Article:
Shampooing your Afador may be needed more often than other dogs due to their long fur and affinity for playing outdoors. Use a mild shampoo recommended by your veterinary care provider. The ears should be checked and cleaned once a week to get rid of excess wax and debris. They should be fed about two to three cups of premium dog food per day, depending on your Afador’s size and age. Because Afghan Hounds are prone to bloat, you should talk to your veterinarian about feeding your Afador smaller meals several times a day.

Living Conditions
  The Afador is not suited to living in apartments because of his energy levels nor in warm climates though he is fine in colder ones. 
  He does not bark a lot but will bark and can do so loudly if a stranger approaches. He is stable but should not be kept as an outside dog because of their more social nature.

  The willful Afador can be a handful to train so best to start early with a particular focus on socialization to lessen his wariness of strangers. The breed is typically independent however is highly intelligent and when training is properly administered, he is known to listen to commands with few repetitions needed. For owners not seasoned at training a head-strong pooch, a professional dog trainer would be a good investment.

Activity Requirements 
  The Labrador Retriever and the Afghan Hound are medium sized dogs that do require at least 45 minutes a day of exercise. Both breeds can easily become couch potatoes and obese, therefore, when the two breeds are mixed, their offspring can also easily become obese and lazy. Ensure that your dog is getting plenty of exercise to build muscle tone and keep his body healthy. Do not just leave him in the back yard to play by himself, he will not do so and may even become destructive. By getting out there with your dog and playing games or simply taking a walk around the neighborhood you are building a bond with your dog that will last a lifetime.

  With frequent brushing, its coat can be kept free from tangles and dirt while cleaning its ears every month using a vet-approved solution helps reduce accumulation of wax and dirt. Brush its teeth several times a week and trim its nails once a month.

Talents and Facts
  • The Afador is not officially recognized by any canine organization
  • The name of the dog is a portmanteau of the first syllable of the word “Afghan” and the last syllable of the word “Labrador”
  • Based on its mix, the Afador is sometimes referred to as an Afghan Hound Dog or a Labrador Retriever Hybrid Dog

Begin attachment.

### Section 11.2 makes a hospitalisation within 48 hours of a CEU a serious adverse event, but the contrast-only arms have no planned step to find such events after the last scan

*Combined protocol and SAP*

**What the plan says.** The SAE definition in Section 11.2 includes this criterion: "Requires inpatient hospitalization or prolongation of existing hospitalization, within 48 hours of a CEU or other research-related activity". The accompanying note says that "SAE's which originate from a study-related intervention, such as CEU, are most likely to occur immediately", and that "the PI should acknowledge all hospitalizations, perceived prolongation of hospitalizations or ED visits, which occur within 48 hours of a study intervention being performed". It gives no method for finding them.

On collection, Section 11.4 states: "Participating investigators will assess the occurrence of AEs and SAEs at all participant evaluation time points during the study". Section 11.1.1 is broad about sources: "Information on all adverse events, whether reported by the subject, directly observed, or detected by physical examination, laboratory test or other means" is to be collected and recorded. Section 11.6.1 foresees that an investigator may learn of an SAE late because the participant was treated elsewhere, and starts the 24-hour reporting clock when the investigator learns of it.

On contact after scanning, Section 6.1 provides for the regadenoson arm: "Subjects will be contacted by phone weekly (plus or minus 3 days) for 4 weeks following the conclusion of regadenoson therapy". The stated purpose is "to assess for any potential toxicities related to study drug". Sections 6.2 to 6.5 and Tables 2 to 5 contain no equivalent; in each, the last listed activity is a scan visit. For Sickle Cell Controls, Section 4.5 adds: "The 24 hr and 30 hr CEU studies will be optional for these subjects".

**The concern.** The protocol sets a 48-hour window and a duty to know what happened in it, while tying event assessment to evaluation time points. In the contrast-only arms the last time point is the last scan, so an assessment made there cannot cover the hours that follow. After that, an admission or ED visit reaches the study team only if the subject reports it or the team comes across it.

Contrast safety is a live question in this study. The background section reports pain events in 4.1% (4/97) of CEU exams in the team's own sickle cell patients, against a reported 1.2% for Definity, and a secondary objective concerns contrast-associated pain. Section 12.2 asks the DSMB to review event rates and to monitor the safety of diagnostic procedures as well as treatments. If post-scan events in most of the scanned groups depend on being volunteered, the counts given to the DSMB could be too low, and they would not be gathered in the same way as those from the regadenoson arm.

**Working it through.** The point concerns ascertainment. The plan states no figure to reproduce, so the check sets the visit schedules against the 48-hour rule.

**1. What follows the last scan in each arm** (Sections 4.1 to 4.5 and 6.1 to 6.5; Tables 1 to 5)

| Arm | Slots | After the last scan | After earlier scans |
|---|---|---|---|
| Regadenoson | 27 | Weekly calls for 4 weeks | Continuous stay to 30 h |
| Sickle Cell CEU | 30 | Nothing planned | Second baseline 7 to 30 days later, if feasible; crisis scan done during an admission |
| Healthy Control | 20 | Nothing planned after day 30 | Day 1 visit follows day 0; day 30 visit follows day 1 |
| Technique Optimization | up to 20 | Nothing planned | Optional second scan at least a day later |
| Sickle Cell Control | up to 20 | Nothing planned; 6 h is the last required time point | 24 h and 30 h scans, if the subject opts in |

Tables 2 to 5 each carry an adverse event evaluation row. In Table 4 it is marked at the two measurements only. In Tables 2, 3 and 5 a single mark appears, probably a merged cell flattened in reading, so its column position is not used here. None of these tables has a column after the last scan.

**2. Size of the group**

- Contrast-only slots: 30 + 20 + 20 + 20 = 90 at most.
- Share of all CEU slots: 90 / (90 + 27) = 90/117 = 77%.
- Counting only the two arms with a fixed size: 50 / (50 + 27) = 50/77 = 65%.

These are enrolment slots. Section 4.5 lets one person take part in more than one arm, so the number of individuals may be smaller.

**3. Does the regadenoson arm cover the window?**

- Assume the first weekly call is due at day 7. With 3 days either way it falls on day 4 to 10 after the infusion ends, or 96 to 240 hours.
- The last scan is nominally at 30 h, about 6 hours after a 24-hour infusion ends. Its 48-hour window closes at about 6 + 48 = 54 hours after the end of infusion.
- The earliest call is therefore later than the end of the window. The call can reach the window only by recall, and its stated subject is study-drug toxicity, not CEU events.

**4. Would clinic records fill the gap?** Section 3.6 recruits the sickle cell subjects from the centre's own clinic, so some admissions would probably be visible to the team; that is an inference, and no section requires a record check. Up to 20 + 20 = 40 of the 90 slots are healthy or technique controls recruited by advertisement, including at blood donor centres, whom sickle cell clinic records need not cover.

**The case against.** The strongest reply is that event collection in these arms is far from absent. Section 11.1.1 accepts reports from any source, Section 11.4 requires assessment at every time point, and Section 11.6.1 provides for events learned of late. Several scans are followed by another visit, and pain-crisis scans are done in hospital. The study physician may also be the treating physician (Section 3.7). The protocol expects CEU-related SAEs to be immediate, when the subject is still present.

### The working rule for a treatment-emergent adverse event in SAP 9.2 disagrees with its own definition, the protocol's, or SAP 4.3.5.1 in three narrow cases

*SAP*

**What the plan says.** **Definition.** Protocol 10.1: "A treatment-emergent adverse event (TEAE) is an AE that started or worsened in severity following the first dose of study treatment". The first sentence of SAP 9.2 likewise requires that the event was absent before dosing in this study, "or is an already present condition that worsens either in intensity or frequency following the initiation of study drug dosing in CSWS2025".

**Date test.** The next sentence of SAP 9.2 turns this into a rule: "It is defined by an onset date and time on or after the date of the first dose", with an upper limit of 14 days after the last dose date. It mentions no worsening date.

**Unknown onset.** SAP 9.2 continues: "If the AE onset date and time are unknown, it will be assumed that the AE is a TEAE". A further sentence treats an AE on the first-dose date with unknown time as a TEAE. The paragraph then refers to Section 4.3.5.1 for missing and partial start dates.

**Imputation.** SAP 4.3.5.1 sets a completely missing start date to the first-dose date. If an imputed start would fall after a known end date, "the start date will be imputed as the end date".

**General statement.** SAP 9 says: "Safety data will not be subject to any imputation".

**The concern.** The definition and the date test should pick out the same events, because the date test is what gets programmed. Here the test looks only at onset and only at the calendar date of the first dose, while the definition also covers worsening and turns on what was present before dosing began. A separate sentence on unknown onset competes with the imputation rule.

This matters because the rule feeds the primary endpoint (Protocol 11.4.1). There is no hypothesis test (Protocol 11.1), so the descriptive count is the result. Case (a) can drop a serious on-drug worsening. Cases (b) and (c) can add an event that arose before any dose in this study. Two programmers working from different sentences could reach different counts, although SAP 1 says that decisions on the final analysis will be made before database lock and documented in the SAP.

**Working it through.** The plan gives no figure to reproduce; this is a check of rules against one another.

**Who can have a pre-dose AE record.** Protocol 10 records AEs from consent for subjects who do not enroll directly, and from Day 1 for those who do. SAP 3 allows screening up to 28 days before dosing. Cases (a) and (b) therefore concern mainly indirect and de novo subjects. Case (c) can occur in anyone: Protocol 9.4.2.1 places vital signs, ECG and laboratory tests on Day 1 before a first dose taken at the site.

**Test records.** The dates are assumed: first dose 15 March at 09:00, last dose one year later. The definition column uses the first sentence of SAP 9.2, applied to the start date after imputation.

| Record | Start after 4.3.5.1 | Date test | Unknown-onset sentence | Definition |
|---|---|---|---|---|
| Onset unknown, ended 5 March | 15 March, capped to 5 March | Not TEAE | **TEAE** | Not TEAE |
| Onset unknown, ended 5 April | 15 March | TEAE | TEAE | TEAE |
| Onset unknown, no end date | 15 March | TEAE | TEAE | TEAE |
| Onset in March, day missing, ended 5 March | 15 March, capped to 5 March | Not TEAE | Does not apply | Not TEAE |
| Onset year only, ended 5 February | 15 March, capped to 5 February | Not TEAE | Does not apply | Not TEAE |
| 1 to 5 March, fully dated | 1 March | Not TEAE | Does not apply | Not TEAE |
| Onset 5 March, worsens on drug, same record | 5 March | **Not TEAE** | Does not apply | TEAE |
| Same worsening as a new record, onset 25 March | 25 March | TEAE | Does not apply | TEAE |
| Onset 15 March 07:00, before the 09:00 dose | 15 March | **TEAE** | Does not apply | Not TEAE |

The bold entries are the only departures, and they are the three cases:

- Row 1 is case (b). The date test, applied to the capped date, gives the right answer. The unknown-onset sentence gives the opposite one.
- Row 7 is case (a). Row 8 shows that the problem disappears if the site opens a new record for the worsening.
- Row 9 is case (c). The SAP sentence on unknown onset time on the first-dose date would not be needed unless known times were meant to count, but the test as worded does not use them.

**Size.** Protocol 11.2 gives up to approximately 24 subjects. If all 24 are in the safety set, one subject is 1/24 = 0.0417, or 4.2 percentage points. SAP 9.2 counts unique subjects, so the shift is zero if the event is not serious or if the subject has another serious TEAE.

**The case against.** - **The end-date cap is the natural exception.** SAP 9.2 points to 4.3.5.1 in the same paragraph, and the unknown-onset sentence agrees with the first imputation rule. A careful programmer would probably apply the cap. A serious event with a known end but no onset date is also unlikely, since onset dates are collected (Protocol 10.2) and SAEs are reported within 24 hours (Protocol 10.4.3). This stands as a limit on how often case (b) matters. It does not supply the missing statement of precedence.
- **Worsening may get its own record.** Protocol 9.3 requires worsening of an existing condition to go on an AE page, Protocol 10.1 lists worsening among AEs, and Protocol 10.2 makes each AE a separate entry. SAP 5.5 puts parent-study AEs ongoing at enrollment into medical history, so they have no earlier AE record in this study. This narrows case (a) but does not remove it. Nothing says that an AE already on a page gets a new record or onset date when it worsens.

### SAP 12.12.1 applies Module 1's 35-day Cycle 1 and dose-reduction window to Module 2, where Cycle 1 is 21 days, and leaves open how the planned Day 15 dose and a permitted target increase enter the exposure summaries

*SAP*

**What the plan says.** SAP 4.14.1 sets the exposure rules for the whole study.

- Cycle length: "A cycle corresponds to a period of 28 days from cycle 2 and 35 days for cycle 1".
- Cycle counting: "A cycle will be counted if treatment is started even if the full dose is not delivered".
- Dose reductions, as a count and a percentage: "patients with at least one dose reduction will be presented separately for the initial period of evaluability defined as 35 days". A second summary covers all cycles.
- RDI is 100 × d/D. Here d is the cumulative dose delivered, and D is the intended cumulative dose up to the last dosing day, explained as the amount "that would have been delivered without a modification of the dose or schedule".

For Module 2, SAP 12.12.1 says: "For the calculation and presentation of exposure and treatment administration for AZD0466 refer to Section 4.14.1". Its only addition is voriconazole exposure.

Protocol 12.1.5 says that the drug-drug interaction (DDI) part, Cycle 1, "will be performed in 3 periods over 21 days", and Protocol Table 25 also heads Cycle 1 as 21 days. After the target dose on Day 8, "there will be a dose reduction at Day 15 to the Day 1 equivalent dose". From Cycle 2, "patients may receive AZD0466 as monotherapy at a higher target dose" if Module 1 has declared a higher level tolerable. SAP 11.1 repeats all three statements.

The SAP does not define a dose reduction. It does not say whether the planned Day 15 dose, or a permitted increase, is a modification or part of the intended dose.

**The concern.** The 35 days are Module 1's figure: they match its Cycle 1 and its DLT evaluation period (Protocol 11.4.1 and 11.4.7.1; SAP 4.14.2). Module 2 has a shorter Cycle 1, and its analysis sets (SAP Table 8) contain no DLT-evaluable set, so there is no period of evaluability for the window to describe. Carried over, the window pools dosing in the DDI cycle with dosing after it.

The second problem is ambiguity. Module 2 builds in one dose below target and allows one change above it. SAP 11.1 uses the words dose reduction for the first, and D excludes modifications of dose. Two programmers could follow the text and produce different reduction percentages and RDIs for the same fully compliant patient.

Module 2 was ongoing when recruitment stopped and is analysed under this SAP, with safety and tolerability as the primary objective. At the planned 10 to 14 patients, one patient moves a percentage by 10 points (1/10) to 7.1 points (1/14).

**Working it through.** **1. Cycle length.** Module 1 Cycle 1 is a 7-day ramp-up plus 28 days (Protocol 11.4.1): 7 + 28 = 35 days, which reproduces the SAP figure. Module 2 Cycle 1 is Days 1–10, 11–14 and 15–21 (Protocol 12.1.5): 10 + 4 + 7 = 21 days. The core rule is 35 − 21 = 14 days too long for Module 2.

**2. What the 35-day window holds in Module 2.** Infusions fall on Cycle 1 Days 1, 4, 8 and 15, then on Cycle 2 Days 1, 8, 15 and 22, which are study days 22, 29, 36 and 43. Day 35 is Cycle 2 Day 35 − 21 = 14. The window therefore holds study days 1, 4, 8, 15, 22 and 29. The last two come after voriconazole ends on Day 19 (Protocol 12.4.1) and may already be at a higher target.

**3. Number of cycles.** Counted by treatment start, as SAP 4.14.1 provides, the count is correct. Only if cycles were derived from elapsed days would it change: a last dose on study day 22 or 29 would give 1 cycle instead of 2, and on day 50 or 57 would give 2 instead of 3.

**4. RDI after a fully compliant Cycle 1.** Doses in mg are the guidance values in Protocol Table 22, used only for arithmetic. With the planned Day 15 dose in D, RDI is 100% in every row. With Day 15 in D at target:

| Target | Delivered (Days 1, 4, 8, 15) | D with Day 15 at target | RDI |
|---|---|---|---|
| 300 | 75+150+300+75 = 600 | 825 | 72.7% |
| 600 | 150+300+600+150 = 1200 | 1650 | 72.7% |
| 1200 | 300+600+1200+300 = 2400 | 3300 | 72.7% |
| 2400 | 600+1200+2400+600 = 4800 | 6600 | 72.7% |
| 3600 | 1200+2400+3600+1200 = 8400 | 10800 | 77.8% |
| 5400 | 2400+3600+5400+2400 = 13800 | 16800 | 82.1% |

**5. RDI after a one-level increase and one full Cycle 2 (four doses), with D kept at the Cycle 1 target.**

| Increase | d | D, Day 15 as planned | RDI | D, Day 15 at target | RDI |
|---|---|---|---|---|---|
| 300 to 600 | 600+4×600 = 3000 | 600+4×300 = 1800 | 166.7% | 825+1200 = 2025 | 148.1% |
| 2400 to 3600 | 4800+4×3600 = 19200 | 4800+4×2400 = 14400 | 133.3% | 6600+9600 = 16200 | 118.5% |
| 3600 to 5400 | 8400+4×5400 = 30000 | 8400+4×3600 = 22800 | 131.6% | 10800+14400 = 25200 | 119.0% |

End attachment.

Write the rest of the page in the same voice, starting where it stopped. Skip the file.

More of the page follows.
• These are not commonly used terms; they are simply acknowledgments of the cross-breed origins of the dog

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Everything about your Anatolian Shepherd

Everything about your Anatolian Shepherd
  The Anatolian Shepherd breed are a Mastiff dog bred originally in Turkey.
This dog was originally used as a guard dog for nomadic farmers and used to extremes of temperatures.
  In both Turkey and Australia, it has been found these dogs work in very well with goats and sheep. Farmers hold them in high regards. Although tough and hardy, they get on well with other dogs, not always good domestic pets, as their independent natures and devotion to their duties as a herder is such that they have been known to attack their owners if the dog thought one of the herd was to be hurt.

  The Anatolian Shepherd Dog is a hard worker. Amazing guard dogs, you’ll find that this breed is very loyal to its owner. Easygoing and calm, the Anatolian loves kids and will happily spend hours playing with them. It’s been known under many names: Anatolian Karabash Dog, the Kangal Dog, the Turkish Guard Dog, the Turkish Sheepdog and the Karabash Dog. Even though the Anatolian is highly intelligent and obedient when trained, it is not a dog for everyone. Since this breed is powerful and has great endurance, it needs plenty of daily exercise.
  The Anatolian Shepherd Dog needs a large home with lots of space, and loves to be outside. A wonderful companion, this dog has many qualities that make it a great pet. Read on to learn more about this fascinating breed.

  • It is critical that the Anatolian Shepherd receive proper socialization and training so that he can learn what is normal and what is a threat. Untrained and unsocialized Anatolian Shepherds can become overprotective, aggressive, and uncontrollable.
  • Anatolian Shepherds are independent and less eager to please than other breeds. They won't not necessarily wait for instructions but will act if they think their "flock" is threatened.
  • As guardians of their territory, some can be barkers, especially at night.
  • Some Anatolians can be dog-aggressive.
  • Expect a challenge for leadership at some point with the Anatolian Shepherd. Owners must be willing to exercise pack authority consistently and kindly.
  • Because they are so large, expect high costs for boarding, medications, and food purchases; you'll also need a large vehicle for them.